Kettlebell Half Snatch

kettlebell half snatchThe kettlebell half snatch has long been a staple in my training and teaching.

Back in the early days of Girevoy Sport, returning to the rack position after the lockout was not against the rules. The fact that kettlebell sport rules have evolved in parallel to the growing technical abilities of the athletes, does not make the kettlebel half snatch a useless lift…


In the video below I show 2 angles of how to do the kettlebel half snatch. Keep in mind there are many nuances possible when it comes to snatching a kettlebell, and this is not a full on tutorial.

[cs_responsive_video radio=”16:9″]https://www.youtube.com/watch?v=Z0I7XjYvdoM[/cs_responsive_video]

The forces generated by the falling kettlebell are reduced but at the same time the lift requires more power to return the kettlebell overhead.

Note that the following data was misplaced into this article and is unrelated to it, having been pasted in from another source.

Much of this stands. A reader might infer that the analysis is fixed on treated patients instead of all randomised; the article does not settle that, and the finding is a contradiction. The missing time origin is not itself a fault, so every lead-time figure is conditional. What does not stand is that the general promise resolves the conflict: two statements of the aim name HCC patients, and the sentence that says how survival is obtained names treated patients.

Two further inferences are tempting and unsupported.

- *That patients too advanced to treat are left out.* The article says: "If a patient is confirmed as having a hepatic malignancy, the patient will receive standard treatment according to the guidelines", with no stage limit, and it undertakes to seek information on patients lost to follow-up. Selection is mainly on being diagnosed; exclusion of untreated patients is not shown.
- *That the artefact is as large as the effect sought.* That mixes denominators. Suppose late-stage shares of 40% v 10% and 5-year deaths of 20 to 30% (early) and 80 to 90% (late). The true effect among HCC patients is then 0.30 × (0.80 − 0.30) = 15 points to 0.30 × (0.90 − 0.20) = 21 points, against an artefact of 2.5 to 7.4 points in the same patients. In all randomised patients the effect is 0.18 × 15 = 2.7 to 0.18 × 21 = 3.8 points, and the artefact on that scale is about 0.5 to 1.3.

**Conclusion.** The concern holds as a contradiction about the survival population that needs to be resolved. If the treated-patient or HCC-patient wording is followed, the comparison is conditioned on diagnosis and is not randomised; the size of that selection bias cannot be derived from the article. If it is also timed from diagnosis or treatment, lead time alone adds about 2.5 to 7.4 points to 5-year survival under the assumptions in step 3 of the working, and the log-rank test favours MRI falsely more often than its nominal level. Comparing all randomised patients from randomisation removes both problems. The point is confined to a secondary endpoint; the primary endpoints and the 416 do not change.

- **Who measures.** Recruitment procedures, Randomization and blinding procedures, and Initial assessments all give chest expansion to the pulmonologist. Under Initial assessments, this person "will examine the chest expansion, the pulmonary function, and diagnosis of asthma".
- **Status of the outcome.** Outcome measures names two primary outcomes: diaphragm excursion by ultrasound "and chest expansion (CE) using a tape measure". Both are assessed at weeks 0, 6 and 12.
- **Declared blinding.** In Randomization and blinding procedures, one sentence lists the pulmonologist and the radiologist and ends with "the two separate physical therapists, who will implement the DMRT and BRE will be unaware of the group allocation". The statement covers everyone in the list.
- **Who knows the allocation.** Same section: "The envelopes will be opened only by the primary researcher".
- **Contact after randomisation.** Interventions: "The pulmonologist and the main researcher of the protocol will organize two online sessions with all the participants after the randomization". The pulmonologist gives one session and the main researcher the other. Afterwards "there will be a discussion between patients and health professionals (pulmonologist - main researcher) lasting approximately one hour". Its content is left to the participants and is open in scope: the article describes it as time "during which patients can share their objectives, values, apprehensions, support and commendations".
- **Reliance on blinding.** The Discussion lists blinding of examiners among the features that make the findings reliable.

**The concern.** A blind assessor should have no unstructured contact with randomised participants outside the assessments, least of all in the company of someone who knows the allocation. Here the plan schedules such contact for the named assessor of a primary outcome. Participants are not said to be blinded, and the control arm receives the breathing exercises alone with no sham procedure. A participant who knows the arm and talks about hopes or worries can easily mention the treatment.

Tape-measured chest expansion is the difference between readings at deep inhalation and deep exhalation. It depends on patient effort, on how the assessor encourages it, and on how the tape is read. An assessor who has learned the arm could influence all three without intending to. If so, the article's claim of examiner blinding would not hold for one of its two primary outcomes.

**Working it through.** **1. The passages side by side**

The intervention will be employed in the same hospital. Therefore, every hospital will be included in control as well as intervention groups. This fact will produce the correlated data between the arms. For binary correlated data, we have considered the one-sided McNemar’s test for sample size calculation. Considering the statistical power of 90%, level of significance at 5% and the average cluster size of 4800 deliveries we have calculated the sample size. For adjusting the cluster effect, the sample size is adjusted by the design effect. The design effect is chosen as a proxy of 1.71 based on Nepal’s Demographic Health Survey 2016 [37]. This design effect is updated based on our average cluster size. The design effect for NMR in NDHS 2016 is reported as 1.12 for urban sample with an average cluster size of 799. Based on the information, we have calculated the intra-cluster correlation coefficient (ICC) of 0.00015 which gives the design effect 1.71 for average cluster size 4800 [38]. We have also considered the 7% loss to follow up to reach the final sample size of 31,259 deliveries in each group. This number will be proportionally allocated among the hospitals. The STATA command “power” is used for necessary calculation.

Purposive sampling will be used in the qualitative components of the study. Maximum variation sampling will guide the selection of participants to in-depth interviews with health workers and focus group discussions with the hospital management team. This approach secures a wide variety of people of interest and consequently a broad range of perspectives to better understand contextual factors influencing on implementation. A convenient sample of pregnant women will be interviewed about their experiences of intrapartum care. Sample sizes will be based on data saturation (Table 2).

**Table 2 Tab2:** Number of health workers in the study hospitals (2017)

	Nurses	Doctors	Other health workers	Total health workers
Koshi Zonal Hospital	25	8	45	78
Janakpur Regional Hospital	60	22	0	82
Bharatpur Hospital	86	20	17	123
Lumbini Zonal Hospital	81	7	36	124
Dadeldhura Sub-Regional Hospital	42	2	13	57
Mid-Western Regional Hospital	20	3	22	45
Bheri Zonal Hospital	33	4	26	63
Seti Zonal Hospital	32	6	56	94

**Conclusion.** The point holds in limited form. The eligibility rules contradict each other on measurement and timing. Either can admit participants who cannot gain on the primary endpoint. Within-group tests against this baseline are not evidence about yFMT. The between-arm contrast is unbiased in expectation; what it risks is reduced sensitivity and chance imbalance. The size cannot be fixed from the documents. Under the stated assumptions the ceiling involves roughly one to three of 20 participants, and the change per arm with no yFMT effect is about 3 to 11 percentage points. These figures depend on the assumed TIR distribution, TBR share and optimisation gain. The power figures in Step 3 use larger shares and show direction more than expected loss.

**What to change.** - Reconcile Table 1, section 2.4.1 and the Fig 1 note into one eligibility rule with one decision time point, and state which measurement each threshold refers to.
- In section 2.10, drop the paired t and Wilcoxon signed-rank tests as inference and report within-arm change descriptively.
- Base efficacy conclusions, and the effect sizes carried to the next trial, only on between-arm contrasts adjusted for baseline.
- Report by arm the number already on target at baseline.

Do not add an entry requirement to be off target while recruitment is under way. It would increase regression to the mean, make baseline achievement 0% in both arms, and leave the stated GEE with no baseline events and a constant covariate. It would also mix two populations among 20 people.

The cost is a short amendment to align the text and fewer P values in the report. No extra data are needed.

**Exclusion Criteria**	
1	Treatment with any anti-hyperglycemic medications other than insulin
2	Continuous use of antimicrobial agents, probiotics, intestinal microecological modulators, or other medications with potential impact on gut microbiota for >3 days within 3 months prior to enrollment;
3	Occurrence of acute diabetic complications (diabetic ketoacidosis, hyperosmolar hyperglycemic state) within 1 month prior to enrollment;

A shorter drop means less chance of ripping the hands or making a bad drop that could result in a tweaked back. This lets you handle heavier weight with more safety.

The body absorbs a direct hit as the kettlebell returns to the rack, loading the skeleton and muscles in a way that the kettlebell snatch cannot do.

[cs_responsive_video radio=”16:9″]https://www.youtube.com/watch?v=KuHCL0Nu4vU[/cs_responsive_video]

For beginners, reducing complexity is a way to help them learn new skills.
As a rule, snatch should be taught after the pressing exercises. With the kettlebell half snatch, dropping into the rack reinforces a skill they already know.
Once a student is catching the kettlebell with good technique, then they can start learning how to drop the kettlebell safely and efficiently.

Finally, when mobility and technique are in place with a single kettlebell, it is possible to move on to  the double kettlebell half snatch. I like to do them as part of a complex or a circuit, a few reps at a time.

[cs_responsive_video radio=”16:9″]https://www.youtube.com/watch?v=dY3X3yiR40g[/cs_responsive_video]